Great CX Depends on Great Employees: here’s How to Find Them
Perhaps the most essential element of providing great customer service is to have great customer-facing employees. And to have the best, you need to make sure you’re picking the best of the best. Selecting the most promising applicants who just happen to come your way may not cut it here; if this haphazard applicant pool is small, you may be forced to take, say, the entire top 10 percent of those who apply, and there may not be a single potential customer service star among them.
But if you invest in continuous outreach and in deepening that pool, you can succeed in giving your organization the chance to select perhaps only the top 1 percent of applicants—the best of the best. The secret here is to always be scouting (ABS), as Brad Black, an expert on employee selection and president and CEO of HUMANeX Ventures, puts it. You pull off “ABS” via an initial screening tool (30 to 40 questions, for example) available 24/7 in a format that can be answered online. Those who make it through this automatically scored screening should be invited to sign up for step two of the process: a telephone interview. This means that someone who is working two jobs at present and can only find the time at, say, 11 p.m. to apply can receive immediate and sincere interest from your company in the form of an invitation to take the next step toward coming to work with you.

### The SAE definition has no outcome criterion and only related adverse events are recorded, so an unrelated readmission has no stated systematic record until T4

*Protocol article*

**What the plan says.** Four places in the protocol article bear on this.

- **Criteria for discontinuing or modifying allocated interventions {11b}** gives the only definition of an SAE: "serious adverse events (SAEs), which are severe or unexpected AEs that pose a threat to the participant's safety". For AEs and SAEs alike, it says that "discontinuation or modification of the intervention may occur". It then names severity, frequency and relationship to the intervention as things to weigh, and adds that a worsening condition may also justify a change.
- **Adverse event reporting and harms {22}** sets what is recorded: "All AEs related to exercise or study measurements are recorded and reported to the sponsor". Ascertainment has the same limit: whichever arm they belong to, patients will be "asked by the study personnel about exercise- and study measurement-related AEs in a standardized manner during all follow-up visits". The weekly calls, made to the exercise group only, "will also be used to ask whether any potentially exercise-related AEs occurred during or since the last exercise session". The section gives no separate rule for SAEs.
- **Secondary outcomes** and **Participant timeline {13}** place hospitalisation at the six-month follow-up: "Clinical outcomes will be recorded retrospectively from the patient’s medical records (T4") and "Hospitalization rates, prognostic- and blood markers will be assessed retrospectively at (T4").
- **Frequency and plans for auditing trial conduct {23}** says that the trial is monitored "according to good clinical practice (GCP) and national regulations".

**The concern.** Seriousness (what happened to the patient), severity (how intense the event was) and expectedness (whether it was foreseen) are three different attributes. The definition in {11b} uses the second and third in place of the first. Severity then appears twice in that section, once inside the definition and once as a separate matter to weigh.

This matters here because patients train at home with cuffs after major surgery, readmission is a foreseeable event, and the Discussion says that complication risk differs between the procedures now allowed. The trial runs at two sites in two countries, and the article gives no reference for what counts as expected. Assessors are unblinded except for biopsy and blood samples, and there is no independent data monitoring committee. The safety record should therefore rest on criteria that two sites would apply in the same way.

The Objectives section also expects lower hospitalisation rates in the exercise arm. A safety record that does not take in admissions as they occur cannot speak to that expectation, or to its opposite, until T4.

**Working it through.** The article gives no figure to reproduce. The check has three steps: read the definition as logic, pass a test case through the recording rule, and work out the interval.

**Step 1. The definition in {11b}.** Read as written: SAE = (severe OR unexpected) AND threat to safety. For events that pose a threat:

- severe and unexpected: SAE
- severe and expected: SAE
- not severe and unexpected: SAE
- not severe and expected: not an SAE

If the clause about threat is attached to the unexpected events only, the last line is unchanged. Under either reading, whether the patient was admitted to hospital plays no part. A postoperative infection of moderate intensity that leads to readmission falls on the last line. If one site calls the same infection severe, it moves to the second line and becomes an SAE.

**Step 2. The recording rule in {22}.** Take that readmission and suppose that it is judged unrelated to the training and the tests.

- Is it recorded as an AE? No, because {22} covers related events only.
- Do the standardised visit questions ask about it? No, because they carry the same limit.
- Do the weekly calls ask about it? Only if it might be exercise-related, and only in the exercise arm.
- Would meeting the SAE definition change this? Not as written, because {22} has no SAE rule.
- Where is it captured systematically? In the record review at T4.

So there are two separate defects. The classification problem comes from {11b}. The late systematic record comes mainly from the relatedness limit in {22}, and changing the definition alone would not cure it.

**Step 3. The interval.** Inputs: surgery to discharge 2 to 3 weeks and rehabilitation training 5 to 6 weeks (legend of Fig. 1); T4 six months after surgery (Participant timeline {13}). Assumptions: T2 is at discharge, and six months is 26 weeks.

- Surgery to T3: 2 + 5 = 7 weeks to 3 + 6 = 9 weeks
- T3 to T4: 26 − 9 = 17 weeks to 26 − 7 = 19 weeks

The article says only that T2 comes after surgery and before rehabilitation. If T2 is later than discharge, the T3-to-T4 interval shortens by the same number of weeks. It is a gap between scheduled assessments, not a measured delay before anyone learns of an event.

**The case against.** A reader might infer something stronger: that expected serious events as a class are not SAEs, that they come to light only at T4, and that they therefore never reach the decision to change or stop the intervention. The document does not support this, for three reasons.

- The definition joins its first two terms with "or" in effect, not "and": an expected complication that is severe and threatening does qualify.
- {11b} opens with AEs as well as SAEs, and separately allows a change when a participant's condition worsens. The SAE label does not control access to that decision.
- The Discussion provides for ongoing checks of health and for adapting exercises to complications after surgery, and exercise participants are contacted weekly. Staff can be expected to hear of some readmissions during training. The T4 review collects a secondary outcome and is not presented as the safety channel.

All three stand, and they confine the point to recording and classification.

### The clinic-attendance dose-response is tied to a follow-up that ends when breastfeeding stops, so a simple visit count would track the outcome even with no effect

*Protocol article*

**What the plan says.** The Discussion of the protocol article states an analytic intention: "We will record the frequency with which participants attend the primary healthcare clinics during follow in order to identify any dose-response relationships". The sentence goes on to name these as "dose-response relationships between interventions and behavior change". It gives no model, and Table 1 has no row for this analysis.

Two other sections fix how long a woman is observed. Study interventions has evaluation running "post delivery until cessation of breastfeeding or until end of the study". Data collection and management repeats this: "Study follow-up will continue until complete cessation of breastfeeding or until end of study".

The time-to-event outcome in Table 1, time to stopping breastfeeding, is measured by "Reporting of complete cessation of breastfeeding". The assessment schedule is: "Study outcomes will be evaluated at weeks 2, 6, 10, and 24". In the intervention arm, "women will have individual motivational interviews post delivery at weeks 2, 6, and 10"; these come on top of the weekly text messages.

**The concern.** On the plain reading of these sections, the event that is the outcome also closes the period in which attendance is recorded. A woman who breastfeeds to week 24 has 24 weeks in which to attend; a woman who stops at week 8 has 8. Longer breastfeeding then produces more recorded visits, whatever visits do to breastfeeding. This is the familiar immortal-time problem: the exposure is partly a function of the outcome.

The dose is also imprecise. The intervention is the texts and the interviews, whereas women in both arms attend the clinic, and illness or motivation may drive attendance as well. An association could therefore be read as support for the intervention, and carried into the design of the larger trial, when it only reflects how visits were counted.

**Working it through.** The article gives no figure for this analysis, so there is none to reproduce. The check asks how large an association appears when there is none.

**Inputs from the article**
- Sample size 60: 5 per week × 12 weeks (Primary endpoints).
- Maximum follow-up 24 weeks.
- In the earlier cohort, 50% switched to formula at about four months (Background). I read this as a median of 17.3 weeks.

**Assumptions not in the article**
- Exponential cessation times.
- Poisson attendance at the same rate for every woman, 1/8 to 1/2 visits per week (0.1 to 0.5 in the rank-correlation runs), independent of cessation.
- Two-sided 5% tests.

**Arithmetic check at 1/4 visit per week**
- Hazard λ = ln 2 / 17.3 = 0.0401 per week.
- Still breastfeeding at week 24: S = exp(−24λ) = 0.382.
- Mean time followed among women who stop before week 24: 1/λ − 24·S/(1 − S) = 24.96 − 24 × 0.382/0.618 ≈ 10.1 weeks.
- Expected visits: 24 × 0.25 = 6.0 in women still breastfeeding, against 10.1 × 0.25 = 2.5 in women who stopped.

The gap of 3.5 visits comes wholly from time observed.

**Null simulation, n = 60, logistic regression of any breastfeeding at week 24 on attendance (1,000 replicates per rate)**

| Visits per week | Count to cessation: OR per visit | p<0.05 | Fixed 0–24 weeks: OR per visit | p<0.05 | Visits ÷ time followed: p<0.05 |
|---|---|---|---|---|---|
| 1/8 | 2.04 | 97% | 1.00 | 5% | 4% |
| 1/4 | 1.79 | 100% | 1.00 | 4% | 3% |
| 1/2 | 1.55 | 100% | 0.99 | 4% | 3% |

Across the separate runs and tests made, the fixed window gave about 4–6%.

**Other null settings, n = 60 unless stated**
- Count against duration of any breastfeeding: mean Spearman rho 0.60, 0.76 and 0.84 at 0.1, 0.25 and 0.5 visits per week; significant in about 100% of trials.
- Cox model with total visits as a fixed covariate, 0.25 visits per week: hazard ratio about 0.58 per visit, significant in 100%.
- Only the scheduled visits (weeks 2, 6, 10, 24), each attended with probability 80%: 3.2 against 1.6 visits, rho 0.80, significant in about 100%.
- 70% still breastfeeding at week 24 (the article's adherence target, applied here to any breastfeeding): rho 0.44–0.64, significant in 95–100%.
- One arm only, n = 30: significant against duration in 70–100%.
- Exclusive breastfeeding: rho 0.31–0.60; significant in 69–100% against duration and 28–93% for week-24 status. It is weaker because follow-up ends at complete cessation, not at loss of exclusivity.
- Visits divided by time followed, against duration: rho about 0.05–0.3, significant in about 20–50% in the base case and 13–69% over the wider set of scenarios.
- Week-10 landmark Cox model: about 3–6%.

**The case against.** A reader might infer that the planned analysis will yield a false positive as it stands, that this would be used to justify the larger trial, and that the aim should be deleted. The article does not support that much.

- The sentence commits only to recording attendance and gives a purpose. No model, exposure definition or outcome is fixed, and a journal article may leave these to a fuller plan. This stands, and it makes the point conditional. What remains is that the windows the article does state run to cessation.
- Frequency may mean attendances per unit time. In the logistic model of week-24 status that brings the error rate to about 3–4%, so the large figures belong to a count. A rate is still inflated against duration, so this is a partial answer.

If you’re screening 24/7, and getting back to prospects in a timely manner, you’ll be picking your best from a much deeper and wider pool than if you only recruited whenever it was convenient for you. And this can make all the difference.
It’s also valuable to involve your entire organization in scouting for the potential employees who are, or can grow into being, as successful as your best current employees. Involving your entire organization in recruiting is beneficial once a selection is made as well. You can now involve your “recruiters” (your employees who referred the new employees) in the orientation process so that new employees are essentially being brought on board by their friends.
Once you’ve expanded your applicant pool, you’ll still need to know how to select the best applicants from that newly-deepened pool. When you’re selecting applicants to be future customer-facing employees, experience and technical skills aren’t the most important considerations. Rather, what you need to be looking for are the personality traits that will allow a future employee to succeed in providing great customer service, day in and day out, when working with the public. You can tease out whether an applicant has these traits by buying an off-the shelf profiling tool (which you can subsequently refine based on your own experience), or by engaging a science-based company like Gallup or TalentPlus. If you’re not going to go to these truly-scientific lengths, you can use my shorthand method to get a feeling for the traits that you’re looking for. These traits (and, again, this is a broad generalization) spell “WETCO,” and a mnemonic device that makes these traits easy to remember is to picture a wet dog shaking itself off outside of PETCO:
W is for Warmth: Simple human kindness.
E is for Empathy: The ability to sense what another person is feeling.
T is for Teamwork: An inclination toward working together, as opposed to doing things alone.
C is for Conscientiousness: Detail orientation, including an ability and willingness to follow through to completion.
O is for Optimism: The ability to bounce back and to not internalize challenges.
Obviously, hiring the best of the best only gets you started. The selected employee needs to be onboarded, trained, reinforced, coached and inspired to sustained customer service success. But it’s an essential place to start.